The Ultimate Router TableCabinet-based unit devours dust and decibels and puts controls on the outside
Synopsis: The ultimate router table would be as convenient as a shaper or a tablesaw — all of the common tasks and adjustments are done from above or outside the unit. It would also have the dust-collecting ability and vibration-dampening mass of a cabinet-mounted tool. John White of Fine Woodworking designed and built a router table that does all that and it’s quiet to boot. He used a screw-driven mechanism to raise and lower the router and also attached a shopmade mounting block. Simple parts, smart function — detailed drawings and complete explanations on how to build your own are included in the article.
I have always been dissatisfied with the popular designs for router tables and the versions available on the market. In some way or another, they are all less convenient than standard woodworking machines. For one thing, you have to reach under the table a lot to adjust bit height, change bits or hit the power switch. The ultimate router table would be as convenient as a shaper or tablesaw—all of the common tasks and adjustments are done from above or outside the unit. It would also have the dust-collecting ability and vibration-dampening mass of a cabinet-mounted tool.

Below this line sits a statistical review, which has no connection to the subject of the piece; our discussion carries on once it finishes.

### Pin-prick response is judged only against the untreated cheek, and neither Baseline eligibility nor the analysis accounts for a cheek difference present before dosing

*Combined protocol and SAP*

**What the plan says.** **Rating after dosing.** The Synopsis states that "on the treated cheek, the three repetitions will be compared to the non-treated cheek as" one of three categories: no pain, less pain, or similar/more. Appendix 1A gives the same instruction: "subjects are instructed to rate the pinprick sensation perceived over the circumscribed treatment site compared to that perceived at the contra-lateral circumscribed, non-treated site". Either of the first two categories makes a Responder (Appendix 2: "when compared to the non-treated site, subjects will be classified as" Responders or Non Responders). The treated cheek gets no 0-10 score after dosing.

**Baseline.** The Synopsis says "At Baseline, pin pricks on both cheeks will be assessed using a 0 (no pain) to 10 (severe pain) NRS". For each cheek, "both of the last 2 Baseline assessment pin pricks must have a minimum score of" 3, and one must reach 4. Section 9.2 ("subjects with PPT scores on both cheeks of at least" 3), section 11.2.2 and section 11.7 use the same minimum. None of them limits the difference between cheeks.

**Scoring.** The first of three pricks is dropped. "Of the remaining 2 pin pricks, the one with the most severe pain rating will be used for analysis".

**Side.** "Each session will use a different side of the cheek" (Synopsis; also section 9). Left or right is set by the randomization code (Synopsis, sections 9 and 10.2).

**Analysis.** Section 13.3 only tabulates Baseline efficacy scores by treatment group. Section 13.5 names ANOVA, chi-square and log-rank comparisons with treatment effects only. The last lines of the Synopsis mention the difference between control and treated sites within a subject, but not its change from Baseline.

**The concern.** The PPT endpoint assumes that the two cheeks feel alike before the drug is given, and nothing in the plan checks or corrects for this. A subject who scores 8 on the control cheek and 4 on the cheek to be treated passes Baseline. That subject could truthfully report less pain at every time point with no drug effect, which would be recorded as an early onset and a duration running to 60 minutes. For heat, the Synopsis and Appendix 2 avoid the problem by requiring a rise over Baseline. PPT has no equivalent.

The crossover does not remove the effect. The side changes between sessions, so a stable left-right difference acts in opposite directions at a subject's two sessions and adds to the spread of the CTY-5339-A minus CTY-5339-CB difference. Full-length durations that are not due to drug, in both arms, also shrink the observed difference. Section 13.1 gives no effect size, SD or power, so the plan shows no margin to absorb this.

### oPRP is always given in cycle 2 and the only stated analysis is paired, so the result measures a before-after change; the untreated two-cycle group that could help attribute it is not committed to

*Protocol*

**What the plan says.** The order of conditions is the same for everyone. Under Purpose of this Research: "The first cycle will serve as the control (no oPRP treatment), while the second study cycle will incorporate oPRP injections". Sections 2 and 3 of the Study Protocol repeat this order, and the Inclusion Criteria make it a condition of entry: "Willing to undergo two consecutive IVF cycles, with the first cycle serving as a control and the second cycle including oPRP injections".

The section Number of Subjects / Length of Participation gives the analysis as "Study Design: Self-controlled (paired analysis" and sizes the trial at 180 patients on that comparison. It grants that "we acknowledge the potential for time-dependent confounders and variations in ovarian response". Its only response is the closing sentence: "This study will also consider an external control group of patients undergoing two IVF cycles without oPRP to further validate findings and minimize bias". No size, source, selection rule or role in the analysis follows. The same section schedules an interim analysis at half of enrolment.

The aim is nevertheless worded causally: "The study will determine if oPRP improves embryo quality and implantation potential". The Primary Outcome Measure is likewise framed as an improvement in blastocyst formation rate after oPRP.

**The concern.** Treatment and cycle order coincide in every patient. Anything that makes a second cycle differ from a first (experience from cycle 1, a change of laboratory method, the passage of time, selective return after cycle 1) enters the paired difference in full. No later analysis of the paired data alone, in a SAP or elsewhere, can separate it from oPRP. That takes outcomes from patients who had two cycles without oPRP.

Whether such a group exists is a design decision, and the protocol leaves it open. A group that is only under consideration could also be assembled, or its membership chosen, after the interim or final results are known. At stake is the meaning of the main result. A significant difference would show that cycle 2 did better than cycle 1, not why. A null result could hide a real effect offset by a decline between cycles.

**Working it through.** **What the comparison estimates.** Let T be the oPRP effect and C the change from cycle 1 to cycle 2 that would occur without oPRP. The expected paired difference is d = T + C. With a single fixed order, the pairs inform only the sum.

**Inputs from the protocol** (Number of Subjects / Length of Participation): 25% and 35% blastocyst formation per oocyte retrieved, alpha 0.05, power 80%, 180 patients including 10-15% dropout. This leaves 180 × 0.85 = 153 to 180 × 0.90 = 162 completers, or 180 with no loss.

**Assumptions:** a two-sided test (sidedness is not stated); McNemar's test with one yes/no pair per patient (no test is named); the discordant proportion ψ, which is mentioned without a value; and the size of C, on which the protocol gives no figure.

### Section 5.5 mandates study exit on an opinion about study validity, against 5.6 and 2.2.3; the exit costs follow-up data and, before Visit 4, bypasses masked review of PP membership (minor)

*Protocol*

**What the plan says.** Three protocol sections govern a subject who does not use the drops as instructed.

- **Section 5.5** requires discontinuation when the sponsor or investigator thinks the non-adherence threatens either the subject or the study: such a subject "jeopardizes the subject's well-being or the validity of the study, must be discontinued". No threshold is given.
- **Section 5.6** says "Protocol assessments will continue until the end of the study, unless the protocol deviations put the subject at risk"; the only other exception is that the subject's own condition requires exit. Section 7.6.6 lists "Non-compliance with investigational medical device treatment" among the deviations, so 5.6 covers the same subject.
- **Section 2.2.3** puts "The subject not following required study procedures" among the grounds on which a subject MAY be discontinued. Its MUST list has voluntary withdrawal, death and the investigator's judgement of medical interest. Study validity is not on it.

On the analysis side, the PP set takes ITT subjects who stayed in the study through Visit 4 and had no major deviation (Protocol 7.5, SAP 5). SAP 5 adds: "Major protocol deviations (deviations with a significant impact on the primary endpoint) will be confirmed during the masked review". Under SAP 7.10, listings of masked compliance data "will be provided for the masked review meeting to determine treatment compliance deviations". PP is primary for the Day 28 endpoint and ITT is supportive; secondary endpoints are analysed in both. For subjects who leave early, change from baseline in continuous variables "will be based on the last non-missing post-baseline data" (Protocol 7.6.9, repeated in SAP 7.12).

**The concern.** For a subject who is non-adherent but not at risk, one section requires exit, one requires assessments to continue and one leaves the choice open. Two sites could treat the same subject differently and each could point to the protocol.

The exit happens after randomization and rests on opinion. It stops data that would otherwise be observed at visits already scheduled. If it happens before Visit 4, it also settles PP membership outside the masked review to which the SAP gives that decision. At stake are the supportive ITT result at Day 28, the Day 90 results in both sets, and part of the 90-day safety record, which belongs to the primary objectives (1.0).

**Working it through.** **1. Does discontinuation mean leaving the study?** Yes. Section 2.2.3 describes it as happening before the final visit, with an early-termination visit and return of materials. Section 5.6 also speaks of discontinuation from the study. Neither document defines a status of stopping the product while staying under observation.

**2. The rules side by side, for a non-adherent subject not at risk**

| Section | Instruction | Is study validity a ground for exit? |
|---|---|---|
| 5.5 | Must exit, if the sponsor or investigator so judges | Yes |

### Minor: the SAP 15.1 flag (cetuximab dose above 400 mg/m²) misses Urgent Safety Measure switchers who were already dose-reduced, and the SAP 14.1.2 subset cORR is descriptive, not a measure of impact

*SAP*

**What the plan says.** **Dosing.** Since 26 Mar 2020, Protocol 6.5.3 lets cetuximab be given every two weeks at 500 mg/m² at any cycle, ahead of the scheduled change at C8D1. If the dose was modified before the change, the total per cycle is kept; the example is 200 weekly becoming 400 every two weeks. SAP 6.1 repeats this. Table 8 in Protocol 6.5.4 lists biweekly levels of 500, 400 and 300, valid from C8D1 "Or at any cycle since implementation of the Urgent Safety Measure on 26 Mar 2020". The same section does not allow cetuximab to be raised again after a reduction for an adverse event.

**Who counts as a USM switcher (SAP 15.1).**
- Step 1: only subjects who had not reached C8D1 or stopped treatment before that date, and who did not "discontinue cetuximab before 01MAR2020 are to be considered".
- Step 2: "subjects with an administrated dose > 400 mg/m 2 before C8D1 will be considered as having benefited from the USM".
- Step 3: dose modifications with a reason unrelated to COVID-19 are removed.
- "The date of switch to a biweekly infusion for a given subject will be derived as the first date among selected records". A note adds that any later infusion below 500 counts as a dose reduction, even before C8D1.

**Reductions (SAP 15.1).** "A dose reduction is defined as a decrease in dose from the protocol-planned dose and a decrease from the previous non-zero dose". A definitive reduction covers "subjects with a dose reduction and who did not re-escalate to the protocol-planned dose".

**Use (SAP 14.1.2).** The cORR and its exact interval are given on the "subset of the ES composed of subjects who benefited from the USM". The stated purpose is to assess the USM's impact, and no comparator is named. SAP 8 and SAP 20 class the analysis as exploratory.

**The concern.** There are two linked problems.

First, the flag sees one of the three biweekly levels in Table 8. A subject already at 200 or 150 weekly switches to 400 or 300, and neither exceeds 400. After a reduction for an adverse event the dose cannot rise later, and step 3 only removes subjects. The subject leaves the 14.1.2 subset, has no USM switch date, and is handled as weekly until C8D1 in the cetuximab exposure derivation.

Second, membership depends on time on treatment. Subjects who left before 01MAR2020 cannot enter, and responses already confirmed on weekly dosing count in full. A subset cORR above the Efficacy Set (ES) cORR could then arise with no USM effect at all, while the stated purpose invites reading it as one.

I came up with a router cabinet that meets all of the above criteria and is super-quiet to boot. The design relies on the JessEm Rout-R-Lift, a screw-driven mechanism that allows you to raise and lower the router and bit by cranking a handle inserted from above. The JessEm unit is also sold by Jet as the Xacta Lift, for the same price—around $200 in many catalogs. By adding a shopmade mounting block to the lift, I was able to raise the router high enough to allow bit changes from above the table as well.
Eliminating the need to reach underneath the top let me mount the table on a cabinet, which could enclose a shop vacuum and muffle its sound and the roar of the router itself. A dust-collection manifold fits under the tabletop and behind the lift unit. A fence system with a dust port ties into the system below.
I mounted a switched outlet for the router and vacuum unit outside the cabinet. Just for fun, I threw in racks for bit and tool storage. Casters under one end of the cabinet make it mobile—like a wheelbarrow—but still stable on the floor.
Materials cost just over $300, including the shop vacuum and the router lift but not a fixed-base router (the more powerful, the better for use in a table). The investment in time and money was significant but reasonable, considering the performance and convenience I gained.
From Fine Woodworking #153
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